Rabi Mohamed (left), a 35-year-old Somali refugee and truck driver in St. Cloud, has lived apart from his wife and three kids for more than seven years. His request to sponsor his family's immigration was recently approved after he sued the federal government for putting his request on hold. Credit: Courtesy of Rabi Mohamed

The federal government has approved a St. Cloud man’s request to move his family from a refugee camp in Ethiopia to Minnesota, clearing the first step in a lengthy family reunification process.

“I can’t even begin to describe my relief and happiness,” said Rabi Mohamed. “All they ever wanted was for me to be with them, and for so long they had no hope. They are excited about joining me now.”

Rabi, a 35-year-old Somali refugee and truck driver in St. Cloud, has lived apart from his wife and three kids for more than seven years. He filed a lawsuit in federal court in April, suing the United States government for putting his request to sponsor his family’s immigration, also known as a petition, on hold. 

Federal immigration services approved his request a few weeks later in May, but Rabi’s attorney, Alexandra Zaretsky, says he will likely have to wait years before his family comes to Minnesota.

“It’s a positive development, but it’s not the end of the story by any means,” said Zaretsky, an attorney for the International Refugee Assistance Project, a refugee advocacy group in New York. “Rabi’s right is to have his family here, not to have a petition approved on paper that could be revoked at any time.”

Rabi immigrated from an Ethiopian refugee camp to Minnesota in 2015 under paperwork his parents had filed for him when he was a minor. His family ended up in the camp after fleeing civil war in their native Somalia. 

The paperwork didn’t apply to his wife, whom he met in the camp, or their children, but Rabi thought he could assist their immigration from U.S. soil. 

Rabi has only been able to visit his wife, Sahra Abdulahi, and two of their three sons—Hudayfi, 10, and Hamza, 7—once, from December 2018 to March 2019. Sahra became pregnant with their third son during Rabi’s visit, meaning he has never met the 4-year-old boy, Kalid.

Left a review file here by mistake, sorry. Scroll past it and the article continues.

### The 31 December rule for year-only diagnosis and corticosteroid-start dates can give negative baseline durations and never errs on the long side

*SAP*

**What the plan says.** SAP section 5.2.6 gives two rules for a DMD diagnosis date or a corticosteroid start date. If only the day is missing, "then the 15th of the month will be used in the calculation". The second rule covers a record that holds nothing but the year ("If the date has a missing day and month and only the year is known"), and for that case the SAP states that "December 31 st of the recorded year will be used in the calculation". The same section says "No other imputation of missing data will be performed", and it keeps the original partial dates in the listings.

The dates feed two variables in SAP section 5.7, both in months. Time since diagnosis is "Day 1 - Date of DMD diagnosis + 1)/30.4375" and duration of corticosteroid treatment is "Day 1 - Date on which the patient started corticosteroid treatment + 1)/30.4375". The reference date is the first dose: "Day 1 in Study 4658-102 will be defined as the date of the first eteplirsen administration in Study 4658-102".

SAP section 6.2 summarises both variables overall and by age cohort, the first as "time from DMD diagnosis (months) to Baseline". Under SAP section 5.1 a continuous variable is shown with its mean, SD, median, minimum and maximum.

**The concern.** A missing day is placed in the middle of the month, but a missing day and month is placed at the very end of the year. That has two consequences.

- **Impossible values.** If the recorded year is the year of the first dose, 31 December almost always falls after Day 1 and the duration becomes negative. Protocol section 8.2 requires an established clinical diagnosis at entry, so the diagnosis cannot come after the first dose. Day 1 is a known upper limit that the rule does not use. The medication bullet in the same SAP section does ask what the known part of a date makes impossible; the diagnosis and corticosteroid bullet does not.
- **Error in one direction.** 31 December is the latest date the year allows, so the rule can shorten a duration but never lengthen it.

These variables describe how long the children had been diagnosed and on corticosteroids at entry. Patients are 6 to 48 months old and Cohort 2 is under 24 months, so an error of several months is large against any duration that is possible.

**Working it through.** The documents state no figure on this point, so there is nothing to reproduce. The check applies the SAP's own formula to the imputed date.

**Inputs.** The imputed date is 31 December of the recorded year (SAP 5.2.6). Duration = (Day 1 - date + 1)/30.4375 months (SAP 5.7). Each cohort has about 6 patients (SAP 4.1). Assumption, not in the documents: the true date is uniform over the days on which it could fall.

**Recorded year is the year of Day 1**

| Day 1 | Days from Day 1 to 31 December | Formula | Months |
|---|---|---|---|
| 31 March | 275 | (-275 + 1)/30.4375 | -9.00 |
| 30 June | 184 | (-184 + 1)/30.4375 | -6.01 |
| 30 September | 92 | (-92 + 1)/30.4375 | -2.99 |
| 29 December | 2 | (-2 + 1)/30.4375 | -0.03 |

Rabi’s family continues to wait

Rabi’s lawsuit from April asked a judge to find that the federal government violated his constitutional right to due process when it delayed issuing a final decision on his request to sponsor his family’s immigration. It also asked a judge to declare that Rabi does not have to submit DNA evidence to prove his relationship to his family, and to compel U.S. Citizenship and Immigration Services to issue a decision on Rabi’s request, among other demands. 

Rabi filed a petition for family reunification in 2016, and made several attempts in the intervening years to get his request approved.

“I had not received any news or updates about my case,” Rabi said in a recent interview with Sahan Journal. “Nothing! I had no idea what to say to my wife and children who were waiting for me. I had no idea what to say to appease their frustration.”

Rabi kept in touch with his family through phone calls, but worried about the harsh conditions in their refugee camp: their food rations were cut, and there are few employment opportunities.

He credited the sudden shift in his case to the lawsuit and subsequent media attention.